The Savard River and Creek

The Savard River and Creek

Along the Vauvert beach, near the chalets and tourist area, lies Ruisseau Savard named to recall the passage of a Savard family who arrived in 1895 and settled on the edge of the small creek. In the 1901 Saint-Michel-de-Mistassini Parish Census, there is the mention of Mr. Jean-Baptiste Savard and his wife Marie, who settled in the Canton Racine with their ten Jourdain-Savard children.

The family lived mainly from hunting and fishing, but also bred foxes and made butter which Mrs. Jourdain-Savard produced for sale. It was this butter that fostered the Savard’s good reputation who had settled near the creek. Men, landing their boats nearby, regularly travelled to the Savard’s to buy their fresh butter. Passers-by tended to say that they had gone to "Savard Creek" and this name remained.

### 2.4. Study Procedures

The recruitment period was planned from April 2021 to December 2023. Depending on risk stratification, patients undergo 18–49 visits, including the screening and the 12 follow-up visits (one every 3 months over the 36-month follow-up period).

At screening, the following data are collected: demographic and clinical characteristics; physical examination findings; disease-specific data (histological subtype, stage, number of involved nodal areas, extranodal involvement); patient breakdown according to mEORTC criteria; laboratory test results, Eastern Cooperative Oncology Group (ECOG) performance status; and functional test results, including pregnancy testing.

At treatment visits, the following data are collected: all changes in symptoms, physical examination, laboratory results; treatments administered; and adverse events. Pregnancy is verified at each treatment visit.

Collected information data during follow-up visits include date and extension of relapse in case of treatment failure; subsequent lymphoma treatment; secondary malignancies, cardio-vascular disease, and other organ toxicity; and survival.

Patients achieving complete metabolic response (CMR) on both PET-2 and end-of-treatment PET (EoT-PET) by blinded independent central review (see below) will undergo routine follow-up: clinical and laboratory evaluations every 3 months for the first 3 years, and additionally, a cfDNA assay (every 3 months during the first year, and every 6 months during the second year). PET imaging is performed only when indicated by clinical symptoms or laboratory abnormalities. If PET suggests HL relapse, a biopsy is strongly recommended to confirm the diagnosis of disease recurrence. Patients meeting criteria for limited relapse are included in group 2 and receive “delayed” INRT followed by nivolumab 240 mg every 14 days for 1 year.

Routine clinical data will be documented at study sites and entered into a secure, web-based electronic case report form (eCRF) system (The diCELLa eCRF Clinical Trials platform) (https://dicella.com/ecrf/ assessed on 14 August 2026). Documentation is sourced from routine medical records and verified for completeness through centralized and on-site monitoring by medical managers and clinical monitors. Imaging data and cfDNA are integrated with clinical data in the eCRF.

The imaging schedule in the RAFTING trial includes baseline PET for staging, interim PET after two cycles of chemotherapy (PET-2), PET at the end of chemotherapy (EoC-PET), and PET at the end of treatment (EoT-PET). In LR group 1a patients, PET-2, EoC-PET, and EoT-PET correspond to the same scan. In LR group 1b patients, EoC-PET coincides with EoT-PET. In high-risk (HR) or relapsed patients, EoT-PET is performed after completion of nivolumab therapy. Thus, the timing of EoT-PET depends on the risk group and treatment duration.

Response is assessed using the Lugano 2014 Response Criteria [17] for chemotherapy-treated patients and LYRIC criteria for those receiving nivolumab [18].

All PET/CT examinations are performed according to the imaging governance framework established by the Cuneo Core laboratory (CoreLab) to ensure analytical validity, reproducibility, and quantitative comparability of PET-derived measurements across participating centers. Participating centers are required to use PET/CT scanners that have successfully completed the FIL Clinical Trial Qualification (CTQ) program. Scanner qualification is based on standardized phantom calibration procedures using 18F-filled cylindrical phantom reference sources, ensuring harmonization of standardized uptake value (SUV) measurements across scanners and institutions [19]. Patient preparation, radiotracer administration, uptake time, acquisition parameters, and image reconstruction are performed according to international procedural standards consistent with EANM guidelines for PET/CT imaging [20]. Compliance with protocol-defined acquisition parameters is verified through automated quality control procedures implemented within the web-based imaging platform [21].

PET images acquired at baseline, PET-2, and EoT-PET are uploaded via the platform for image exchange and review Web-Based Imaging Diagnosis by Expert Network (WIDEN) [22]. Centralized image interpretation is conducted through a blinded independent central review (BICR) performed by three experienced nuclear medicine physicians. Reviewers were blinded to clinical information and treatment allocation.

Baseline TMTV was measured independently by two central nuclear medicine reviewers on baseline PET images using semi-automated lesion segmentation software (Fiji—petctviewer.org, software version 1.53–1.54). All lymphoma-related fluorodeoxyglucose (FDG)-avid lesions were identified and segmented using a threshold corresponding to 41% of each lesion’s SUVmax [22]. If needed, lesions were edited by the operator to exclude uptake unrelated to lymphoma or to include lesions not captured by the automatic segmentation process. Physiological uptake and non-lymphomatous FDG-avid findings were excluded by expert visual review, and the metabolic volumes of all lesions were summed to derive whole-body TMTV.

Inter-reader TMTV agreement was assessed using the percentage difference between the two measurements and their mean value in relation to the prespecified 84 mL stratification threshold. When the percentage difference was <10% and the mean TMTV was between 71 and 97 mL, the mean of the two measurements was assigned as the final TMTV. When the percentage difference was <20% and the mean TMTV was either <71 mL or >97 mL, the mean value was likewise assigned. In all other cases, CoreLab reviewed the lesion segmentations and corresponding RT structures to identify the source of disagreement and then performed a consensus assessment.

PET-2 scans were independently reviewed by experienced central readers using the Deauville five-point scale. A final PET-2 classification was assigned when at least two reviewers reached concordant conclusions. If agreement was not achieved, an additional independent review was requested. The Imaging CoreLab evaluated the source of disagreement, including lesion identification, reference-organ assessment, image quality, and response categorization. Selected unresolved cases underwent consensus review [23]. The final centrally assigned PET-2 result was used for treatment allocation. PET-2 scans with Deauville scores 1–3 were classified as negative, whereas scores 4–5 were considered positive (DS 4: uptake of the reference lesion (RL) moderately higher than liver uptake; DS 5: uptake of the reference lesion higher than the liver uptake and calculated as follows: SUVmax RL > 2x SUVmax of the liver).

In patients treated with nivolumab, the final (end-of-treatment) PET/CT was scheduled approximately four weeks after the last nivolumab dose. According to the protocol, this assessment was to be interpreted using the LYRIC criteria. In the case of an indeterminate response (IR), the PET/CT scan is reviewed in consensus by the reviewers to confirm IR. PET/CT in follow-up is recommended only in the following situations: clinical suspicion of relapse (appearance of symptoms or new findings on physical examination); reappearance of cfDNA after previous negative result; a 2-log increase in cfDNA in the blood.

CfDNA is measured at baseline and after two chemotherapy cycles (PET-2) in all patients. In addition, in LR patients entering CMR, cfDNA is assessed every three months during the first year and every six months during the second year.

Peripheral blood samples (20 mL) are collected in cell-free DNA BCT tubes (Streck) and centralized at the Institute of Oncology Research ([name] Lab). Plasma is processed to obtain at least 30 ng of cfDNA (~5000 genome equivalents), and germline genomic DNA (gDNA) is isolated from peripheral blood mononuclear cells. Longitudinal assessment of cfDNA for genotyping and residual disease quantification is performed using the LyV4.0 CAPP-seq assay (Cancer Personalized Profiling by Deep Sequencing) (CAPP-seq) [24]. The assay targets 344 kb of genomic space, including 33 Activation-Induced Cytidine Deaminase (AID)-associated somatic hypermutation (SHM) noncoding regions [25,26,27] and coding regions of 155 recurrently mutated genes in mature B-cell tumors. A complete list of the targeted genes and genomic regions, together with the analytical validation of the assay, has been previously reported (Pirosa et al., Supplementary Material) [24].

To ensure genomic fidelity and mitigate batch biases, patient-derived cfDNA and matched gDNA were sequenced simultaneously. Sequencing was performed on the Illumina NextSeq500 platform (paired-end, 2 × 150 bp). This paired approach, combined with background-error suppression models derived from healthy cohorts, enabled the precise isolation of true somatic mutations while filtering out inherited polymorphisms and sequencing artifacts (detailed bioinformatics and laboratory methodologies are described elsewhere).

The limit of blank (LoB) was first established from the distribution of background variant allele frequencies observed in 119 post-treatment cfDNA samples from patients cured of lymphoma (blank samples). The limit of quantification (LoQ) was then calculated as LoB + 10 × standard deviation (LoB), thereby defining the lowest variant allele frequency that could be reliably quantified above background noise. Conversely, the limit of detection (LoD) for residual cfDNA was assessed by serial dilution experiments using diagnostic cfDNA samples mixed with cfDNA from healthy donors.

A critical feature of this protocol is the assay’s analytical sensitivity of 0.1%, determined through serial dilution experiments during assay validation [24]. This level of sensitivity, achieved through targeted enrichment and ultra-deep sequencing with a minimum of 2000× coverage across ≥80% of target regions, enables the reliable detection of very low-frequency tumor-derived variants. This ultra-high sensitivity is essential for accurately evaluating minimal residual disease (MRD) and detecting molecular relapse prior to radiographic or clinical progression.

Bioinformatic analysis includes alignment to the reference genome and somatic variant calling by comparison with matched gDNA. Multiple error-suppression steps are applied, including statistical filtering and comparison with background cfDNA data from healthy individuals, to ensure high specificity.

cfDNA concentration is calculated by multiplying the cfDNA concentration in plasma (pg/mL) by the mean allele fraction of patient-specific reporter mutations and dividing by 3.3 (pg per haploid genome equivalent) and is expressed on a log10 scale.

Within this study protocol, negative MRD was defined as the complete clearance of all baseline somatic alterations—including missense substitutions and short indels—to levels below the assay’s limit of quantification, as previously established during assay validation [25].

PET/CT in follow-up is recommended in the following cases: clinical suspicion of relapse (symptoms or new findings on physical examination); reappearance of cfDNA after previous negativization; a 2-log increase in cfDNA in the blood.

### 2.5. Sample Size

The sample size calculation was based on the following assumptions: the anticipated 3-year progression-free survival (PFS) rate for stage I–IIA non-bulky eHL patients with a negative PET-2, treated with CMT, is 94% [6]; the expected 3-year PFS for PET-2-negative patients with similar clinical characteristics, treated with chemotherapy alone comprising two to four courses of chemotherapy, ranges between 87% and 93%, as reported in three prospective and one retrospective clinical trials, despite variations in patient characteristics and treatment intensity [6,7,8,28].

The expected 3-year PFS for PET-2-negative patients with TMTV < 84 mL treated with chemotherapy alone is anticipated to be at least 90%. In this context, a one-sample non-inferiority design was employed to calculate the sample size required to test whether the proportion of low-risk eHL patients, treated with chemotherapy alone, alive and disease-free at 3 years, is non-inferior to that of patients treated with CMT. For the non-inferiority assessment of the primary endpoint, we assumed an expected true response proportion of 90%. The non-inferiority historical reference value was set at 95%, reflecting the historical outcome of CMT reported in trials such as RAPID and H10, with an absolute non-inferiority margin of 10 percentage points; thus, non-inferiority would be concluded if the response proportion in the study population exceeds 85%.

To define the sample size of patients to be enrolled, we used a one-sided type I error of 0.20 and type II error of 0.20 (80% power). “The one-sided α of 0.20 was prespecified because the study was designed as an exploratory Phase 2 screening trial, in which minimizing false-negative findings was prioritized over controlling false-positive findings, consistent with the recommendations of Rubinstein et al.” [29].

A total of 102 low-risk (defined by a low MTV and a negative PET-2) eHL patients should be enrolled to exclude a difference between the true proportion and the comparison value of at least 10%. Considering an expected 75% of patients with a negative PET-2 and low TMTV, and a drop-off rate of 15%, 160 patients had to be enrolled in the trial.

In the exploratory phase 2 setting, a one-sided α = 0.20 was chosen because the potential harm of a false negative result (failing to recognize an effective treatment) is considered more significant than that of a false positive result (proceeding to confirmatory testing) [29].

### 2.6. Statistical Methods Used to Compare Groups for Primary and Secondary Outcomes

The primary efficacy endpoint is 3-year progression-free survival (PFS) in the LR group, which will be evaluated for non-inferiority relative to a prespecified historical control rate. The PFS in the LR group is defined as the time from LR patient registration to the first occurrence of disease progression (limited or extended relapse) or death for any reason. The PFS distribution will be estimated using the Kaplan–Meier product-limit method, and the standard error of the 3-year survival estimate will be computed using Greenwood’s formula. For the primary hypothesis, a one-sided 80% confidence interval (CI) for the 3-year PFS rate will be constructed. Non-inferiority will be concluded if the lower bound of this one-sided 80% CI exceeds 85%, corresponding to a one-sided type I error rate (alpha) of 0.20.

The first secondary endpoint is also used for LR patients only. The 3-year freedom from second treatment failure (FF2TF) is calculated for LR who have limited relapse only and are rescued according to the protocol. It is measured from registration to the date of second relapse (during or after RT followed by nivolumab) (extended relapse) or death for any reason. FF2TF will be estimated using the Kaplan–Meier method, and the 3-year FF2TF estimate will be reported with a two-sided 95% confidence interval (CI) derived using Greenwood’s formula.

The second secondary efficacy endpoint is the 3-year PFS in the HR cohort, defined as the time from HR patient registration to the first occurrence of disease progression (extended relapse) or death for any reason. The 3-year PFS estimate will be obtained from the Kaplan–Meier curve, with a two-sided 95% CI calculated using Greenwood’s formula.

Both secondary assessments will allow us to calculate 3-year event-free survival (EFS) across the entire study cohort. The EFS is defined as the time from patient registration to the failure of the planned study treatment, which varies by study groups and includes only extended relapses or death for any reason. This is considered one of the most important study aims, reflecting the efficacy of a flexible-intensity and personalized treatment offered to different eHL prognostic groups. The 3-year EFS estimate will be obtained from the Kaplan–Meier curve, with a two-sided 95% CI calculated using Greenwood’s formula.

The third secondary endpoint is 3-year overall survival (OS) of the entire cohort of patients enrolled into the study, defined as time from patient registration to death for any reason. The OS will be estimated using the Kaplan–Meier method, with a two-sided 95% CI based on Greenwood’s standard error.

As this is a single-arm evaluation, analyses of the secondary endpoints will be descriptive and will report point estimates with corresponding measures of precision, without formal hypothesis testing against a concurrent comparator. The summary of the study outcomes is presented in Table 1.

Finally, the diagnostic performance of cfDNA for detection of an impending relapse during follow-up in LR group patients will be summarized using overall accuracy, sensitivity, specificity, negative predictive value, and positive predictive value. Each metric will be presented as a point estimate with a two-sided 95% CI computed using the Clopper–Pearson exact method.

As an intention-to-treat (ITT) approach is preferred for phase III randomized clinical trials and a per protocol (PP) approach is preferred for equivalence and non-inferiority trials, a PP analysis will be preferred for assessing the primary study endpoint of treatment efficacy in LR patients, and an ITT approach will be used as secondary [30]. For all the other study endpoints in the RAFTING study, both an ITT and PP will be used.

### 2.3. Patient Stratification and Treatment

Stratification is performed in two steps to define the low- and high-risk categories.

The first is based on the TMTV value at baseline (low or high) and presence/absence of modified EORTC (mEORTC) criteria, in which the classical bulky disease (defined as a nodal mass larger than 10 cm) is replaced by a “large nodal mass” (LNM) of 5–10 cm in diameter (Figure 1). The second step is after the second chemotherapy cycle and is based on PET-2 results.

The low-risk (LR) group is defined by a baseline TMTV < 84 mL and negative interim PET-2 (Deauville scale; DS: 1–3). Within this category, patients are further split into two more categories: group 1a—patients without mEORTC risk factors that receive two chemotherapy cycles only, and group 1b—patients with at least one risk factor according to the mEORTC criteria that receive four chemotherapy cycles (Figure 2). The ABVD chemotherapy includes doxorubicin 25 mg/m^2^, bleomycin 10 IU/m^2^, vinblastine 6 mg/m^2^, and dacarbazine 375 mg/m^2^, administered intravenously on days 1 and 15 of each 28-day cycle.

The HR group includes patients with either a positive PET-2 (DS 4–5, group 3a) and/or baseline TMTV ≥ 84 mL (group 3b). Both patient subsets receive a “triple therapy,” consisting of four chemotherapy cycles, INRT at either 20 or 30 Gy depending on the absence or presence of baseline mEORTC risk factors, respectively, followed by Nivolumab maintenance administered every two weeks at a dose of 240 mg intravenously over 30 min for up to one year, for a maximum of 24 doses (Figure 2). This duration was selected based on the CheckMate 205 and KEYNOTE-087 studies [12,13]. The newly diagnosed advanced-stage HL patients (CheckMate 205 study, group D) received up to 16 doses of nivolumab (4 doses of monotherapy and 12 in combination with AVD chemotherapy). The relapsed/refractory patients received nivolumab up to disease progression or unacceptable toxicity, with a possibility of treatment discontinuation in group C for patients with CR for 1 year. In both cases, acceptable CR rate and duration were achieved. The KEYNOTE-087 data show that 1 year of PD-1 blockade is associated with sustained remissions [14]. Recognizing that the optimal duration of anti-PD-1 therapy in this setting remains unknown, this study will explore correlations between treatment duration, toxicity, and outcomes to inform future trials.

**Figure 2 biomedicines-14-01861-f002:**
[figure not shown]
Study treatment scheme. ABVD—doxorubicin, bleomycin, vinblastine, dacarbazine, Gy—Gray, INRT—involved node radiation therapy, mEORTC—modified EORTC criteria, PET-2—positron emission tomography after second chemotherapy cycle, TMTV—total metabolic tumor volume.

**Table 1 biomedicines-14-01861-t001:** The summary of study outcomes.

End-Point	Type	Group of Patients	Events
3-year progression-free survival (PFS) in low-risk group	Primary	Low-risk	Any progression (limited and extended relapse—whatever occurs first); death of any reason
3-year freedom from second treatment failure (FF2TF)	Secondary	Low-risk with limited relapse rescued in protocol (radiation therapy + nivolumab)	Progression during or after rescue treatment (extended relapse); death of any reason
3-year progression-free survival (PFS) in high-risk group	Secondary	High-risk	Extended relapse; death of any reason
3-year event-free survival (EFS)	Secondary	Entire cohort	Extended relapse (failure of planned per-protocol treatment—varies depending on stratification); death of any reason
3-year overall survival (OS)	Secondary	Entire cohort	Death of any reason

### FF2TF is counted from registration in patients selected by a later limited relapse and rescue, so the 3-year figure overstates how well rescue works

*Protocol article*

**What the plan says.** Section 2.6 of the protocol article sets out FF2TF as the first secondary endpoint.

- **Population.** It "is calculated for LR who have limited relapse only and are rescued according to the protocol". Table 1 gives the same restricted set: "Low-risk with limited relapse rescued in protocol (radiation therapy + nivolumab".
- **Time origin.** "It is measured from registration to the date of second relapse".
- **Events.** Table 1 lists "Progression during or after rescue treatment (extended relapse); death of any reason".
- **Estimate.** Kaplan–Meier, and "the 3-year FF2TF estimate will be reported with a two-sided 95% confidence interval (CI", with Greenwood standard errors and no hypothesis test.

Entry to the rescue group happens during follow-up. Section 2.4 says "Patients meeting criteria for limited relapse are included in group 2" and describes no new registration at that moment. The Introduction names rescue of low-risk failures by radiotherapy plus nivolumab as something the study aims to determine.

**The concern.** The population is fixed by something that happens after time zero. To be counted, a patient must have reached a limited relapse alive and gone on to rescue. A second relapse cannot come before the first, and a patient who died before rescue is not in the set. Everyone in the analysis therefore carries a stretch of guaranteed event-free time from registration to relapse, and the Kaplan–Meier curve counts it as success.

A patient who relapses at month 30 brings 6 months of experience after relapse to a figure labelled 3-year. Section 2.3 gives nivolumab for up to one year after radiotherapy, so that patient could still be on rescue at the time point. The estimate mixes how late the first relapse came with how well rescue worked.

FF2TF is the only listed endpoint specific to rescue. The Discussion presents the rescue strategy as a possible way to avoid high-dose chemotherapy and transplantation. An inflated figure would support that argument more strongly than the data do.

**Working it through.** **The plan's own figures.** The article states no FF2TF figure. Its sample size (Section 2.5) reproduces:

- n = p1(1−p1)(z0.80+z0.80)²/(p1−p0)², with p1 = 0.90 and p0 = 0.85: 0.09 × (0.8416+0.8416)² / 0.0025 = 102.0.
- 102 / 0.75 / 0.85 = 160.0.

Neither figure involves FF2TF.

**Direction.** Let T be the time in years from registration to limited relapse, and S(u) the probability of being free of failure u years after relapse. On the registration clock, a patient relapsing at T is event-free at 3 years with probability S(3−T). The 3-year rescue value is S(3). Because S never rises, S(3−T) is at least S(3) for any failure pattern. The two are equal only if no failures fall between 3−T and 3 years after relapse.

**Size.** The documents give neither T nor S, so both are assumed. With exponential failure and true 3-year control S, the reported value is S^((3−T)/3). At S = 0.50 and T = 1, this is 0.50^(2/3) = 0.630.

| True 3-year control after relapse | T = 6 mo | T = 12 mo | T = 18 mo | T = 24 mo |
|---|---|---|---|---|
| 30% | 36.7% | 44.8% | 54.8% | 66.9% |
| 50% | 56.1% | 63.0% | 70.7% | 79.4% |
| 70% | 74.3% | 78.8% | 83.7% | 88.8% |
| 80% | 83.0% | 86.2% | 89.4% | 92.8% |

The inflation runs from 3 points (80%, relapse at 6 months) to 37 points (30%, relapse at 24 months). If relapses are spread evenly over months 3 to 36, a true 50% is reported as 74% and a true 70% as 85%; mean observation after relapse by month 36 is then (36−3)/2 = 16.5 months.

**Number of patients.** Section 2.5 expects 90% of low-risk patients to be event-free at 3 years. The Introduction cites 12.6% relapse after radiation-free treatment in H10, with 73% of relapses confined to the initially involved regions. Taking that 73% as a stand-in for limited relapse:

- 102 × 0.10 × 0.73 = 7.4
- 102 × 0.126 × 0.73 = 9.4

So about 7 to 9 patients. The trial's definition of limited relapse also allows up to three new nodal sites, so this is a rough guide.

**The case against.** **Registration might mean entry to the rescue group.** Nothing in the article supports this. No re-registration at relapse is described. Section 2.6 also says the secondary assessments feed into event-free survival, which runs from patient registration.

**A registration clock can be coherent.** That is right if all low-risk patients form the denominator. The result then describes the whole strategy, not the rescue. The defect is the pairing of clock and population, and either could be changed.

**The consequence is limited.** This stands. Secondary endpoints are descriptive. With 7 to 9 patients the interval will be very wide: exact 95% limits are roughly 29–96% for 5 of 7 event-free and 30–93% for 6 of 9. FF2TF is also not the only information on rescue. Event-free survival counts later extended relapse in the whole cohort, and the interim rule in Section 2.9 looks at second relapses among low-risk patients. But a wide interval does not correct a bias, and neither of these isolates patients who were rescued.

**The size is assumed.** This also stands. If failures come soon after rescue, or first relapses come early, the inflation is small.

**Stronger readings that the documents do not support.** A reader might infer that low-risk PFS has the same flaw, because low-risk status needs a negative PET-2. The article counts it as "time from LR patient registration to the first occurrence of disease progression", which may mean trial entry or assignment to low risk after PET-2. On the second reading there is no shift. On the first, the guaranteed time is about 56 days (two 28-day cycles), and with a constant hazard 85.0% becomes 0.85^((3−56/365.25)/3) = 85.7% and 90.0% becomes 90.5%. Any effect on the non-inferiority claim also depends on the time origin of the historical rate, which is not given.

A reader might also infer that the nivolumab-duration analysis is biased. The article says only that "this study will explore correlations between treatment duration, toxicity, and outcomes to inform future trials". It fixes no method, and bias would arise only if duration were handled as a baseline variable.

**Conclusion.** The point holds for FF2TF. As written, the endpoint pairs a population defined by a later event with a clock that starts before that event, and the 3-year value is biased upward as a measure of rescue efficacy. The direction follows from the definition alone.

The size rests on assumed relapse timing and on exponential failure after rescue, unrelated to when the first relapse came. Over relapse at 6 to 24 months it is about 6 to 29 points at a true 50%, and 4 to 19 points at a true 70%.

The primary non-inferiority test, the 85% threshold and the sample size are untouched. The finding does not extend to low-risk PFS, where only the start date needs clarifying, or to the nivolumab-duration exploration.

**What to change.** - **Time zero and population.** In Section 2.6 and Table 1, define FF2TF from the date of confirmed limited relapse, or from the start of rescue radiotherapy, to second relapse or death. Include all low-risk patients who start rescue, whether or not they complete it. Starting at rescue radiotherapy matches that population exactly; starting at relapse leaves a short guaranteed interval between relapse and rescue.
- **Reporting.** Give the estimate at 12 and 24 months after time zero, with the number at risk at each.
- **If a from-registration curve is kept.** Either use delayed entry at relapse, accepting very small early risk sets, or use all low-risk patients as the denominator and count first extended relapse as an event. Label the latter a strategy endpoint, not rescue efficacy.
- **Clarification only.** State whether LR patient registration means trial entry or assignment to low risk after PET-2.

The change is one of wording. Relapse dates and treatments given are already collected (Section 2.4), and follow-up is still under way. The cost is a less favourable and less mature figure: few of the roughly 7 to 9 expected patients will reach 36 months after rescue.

Besides Savard Creek, the Rivière Savard, located three miles from the mouth of the Péribonka, gave rise once to a very unusual event. It was said that in 1938 between Vauvert and Péribonka, in the Sainte-Jeanne-d'Arc sector, a polar bear had been terrorizing the inhabitants. Henri Gauthier of Péribonka ended this panic by shooting the savage beast with a rifle shot, just at the edge of the Rivière Savard. Even today, we commemorate this lost polar bear who sowed so much turmoil in October 1938.




Excerpt of
Vauvert in Times Gone By

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